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Columbia: Live At Missouri University

It should come as no surprise that a Big Star reunion would take place on the spur of the moment, practically unannounced, in Middle America for a bunch of college kids. After all, during the legendary Memphis, Tenn.-based band’s brief existence, in the early ’70s, few people ever saw their infrequent performances or heard their poorly distributed albums, #1 Record (1972) and Radio City (1974), both angst-pop masterpieces. Nearly 20 years after the group broke up, their return was unheralded, their fans — consisting mainly of critics and garagelanders — were left in the dark. Fortunately, Columbia: Live at Missouri University — predictably, the band gets the name of the school wrong — is the next best thing to being there.

To play the University of Missouri’s Springfest, Big Star singer-songwriter-guitarist Alex Chilton and drummer Jody Stephens enlisted guitarist Jon Auer and bassist Ken Stringfellow of Seattle’s Posies. There’s none of the reverence or tentativeness that sometimes occurs when acolytes jam with their heroes; instead the foursome click in together as a band. Without trying to recreate pristine versions of the original songs, the rejuvenated Big Star go for feel: Guitars battle and build to crescendos, impassioned vocals push the melodic hooks with heart, soul and guts. Occasionally, things seem to whirl out of control, only to be rescued at the last minute by the rhythm section.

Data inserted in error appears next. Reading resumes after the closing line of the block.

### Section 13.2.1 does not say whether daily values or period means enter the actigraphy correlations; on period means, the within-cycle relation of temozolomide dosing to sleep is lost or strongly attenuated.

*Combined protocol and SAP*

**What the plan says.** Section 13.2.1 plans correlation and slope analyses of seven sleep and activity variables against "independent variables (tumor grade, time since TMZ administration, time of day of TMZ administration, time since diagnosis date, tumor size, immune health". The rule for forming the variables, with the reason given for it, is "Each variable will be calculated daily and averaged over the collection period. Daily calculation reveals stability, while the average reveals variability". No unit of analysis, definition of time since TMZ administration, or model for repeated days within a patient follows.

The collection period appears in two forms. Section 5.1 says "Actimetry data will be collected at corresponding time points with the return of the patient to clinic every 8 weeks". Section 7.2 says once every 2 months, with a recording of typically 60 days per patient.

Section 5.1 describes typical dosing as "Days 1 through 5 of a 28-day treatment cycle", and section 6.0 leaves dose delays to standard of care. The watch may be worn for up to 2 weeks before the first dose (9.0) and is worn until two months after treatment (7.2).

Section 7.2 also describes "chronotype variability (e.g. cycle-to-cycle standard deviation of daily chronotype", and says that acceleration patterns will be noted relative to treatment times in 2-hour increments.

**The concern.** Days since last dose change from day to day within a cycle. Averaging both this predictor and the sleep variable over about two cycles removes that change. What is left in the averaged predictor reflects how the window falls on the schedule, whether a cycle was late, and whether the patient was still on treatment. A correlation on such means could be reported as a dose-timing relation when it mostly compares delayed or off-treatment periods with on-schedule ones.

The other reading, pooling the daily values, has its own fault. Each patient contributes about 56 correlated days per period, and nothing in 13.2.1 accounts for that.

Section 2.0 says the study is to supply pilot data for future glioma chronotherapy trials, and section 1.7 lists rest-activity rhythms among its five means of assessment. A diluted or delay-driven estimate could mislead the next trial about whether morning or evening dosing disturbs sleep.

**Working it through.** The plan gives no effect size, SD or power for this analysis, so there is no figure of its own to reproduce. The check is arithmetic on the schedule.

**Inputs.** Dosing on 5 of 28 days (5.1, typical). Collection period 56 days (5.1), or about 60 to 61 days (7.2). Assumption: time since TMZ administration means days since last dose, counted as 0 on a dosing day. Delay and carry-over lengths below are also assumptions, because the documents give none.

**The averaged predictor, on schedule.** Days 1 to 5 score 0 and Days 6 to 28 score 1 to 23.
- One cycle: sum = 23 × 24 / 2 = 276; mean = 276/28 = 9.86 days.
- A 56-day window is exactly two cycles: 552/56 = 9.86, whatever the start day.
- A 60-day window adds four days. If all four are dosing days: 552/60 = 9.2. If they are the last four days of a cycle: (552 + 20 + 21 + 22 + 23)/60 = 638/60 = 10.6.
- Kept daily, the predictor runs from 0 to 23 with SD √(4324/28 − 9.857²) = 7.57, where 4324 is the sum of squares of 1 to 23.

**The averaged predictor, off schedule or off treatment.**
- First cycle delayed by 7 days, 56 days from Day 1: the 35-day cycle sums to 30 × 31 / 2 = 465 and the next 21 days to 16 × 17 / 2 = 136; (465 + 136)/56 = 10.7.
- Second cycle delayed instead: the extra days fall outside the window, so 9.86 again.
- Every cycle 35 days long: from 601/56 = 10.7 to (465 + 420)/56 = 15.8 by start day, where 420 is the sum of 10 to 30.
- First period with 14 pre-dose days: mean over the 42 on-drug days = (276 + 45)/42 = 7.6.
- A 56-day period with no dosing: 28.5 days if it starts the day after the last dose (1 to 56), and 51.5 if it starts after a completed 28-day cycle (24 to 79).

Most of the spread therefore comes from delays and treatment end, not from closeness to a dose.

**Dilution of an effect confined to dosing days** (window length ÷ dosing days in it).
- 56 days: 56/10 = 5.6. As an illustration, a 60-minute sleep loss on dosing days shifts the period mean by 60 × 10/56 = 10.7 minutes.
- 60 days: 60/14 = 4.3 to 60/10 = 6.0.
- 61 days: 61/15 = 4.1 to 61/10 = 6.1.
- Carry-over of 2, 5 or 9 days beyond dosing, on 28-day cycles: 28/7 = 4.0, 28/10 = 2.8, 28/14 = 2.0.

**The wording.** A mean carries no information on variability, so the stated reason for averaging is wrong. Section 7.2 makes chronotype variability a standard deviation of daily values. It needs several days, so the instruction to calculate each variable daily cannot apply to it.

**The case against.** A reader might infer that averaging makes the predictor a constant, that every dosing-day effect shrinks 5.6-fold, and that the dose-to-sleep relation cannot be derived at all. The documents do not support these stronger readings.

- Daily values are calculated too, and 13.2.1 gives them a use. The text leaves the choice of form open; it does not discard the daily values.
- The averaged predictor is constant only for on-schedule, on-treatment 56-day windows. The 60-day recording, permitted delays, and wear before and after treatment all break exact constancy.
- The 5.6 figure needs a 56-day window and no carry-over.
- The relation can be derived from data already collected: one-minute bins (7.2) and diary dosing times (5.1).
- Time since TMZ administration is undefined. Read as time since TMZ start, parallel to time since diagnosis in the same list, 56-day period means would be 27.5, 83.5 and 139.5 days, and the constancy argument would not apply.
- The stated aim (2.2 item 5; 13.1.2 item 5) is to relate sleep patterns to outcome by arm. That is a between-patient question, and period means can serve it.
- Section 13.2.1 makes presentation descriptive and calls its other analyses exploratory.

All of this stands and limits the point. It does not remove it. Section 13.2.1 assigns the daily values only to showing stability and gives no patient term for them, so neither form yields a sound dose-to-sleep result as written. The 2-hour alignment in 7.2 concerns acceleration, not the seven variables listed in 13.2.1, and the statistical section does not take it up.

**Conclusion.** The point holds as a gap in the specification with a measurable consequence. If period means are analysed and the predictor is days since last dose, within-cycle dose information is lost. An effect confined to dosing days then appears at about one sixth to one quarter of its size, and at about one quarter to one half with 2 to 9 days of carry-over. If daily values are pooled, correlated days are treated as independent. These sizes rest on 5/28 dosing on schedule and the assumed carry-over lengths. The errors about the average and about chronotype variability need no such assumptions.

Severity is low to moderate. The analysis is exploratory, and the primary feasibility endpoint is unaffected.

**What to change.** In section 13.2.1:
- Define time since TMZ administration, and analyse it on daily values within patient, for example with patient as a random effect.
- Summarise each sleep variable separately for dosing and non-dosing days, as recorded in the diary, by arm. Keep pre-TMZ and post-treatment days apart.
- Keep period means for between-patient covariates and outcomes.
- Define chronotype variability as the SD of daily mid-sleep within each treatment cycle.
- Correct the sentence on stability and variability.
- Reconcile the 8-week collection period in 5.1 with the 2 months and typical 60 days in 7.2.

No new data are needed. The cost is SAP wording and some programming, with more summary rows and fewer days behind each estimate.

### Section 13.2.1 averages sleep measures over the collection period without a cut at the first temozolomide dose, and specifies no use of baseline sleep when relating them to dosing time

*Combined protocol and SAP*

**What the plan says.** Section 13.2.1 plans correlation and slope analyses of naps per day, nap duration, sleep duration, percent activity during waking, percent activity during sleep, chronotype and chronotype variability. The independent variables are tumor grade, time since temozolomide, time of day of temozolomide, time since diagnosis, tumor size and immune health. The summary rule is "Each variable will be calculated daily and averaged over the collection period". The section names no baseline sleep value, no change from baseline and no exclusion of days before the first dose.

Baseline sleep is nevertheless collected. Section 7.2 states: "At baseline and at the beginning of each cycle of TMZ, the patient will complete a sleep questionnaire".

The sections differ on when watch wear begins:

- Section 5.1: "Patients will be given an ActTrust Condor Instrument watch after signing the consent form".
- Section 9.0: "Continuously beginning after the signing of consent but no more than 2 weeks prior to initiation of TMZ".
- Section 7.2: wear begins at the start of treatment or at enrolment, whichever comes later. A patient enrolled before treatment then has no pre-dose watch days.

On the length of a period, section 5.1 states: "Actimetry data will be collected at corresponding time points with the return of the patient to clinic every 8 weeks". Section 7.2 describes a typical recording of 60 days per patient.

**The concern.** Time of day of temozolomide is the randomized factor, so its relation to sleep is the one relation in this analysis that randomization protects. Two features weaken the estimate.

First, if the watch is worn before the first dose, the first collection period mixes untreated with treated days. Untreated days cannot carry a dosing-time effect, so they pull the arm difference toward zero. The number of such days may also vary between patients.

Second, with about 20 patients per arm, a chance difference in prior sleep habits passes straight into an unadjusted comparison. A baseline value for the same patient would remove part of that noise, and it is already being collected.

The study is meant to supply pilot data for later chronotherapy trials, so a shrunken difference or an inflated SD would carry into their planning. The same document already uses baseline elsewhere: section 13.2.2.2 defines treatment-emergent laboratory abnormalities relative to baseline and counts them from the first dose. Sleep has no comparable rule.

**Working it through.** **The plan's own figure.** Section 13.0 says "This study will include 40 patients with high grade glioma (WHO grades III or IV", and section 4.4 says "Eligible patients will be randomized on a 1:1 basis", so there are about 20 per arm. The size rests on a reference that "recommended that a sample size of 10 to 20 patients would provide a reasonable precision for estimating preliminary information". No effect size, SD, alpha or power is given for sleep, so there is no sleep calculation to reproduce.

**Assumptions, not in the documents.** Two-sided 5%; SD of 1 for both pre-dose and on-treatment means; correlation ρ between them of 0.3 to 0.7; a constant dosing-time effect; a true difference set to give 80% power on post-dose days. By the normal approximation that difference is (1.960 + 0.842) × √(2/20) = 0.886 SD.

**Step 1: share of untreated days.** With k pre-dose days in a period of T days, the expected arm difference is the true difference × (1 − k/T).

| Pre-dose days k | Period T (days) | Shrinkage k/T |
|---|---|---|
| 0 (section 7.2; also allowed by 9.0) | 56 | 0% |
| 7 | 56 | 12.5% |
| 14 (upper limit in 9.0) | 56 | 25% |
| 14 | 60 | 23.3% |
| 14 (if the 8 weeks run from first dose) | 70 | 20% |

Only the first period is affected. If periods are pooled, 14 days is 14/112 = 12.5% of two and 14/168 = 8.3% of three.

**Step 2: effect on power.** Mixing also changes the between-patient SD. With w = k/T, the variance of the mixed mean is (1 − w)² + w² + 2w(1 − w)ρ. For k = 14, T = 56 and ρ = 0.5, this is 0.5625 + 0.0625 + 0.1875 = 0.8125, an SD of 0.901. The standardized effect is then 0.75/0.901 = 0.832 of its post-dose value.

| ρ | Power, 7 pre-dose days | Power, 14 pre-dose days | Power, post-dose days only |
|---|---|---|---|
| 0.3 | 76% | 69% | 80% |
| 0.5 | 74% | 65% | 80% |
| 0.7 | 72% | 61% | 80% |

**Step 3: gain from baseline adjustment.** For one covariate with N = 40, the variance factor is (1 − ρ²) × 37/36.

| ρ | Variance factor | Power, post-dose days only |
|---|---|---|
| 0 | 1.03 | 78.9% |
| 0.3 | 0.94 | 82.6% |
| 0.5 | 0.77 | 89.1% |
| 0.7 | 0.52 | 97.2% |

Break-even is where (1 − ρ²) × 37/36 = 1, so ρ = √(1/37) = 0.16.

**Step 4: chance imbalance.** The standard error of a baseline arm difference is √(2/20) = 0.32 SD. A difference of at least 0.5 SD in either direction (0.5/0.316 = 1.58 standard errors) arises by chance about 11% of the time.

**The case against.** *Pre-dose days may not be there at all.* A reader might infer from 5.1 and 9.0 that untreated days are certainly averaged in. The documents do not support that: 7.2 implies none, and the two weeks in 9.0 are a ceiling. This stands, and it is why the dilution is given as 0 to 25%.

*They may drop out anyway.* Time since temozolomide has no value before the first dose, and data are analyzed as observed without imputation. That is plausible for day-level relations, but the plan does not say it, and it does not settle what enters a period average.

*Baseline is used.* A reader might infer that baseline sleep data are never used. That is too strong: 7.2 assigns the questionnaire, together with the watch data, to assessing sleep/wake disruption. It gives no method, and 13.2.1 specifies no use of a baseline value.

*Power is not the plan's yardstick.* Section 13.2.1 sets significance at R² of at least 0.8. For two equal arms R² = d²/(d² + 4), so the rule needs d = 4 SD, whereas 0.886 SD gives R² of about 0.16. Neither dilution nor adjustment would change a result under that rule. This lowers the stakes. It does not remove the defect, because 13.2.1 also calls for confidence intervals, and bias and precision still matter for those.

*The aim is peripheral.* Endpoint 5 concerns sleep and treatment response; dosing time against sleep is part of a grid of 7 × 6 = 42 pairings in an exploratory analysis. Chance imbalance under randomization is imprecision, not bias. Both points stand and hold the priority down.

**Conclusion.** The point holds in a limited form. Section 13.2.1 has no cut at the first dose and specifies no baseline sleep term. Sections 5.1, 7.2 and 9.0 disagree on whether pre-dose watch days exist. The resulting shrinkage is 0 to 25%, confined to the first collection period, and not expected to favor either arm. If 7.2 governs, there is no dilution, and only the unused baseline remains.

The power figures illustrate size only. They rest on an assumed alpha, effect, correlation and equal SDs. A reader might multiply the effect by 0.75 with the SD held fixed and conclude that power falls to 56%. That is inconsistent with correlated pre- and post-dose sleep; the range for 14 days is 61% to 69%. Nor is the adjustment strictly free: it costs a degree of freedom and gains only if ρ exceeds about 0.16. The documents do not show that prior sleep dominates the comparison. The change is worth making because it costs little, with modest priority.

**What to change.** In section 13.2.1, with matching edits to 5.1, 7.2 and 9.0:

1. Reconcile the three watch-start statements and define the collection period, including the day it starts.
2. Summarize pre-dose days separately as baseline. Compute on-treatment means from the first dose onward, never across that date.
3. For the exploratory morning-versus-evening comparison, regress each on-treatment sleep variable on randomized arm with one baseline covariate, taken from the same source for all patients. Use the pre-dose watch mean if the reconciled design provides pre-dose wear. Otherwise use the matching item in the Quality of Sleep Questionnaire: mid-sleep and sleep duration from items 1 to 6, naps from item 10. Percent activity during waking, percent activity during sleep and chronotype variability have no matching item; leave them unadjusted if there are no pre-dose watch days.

For the most part, Columbia‘s songs make just as much of an aural impact as did the original recordings. A world-weary soulfulness informs Chilton’s vocals on the plaintive “Ballad of El Goodo” and “September Gurls,” adding richness to what had earlier sounded like youthful longing. Two decades of being both icon and iconoclast are conveyed by Chilton’s keening tenor. Stringfellow and Auer put in admirable vocal performances, particularly on the lilting “Back of a Car” (sung by Stringfellow) and the wrenching “I Am the Cosmos” (deceased Big Star originator Chris Bell’s signature, sung by Auer). Rounding out the set are a couple of emblematic ’70s come-ons: T. Rex’s moody “Baby Strange” and Todd Rundgren’s sex cheer “Slut,” rendered with equal doses of irony and lustiness by Chilton.

Big Star avoid the nostalgic preciousness that has marred “reunions” of other rock & roll legends. Instead, the spirit of a commercially unsuccessful band of visionary mavericks has been delivered intact.


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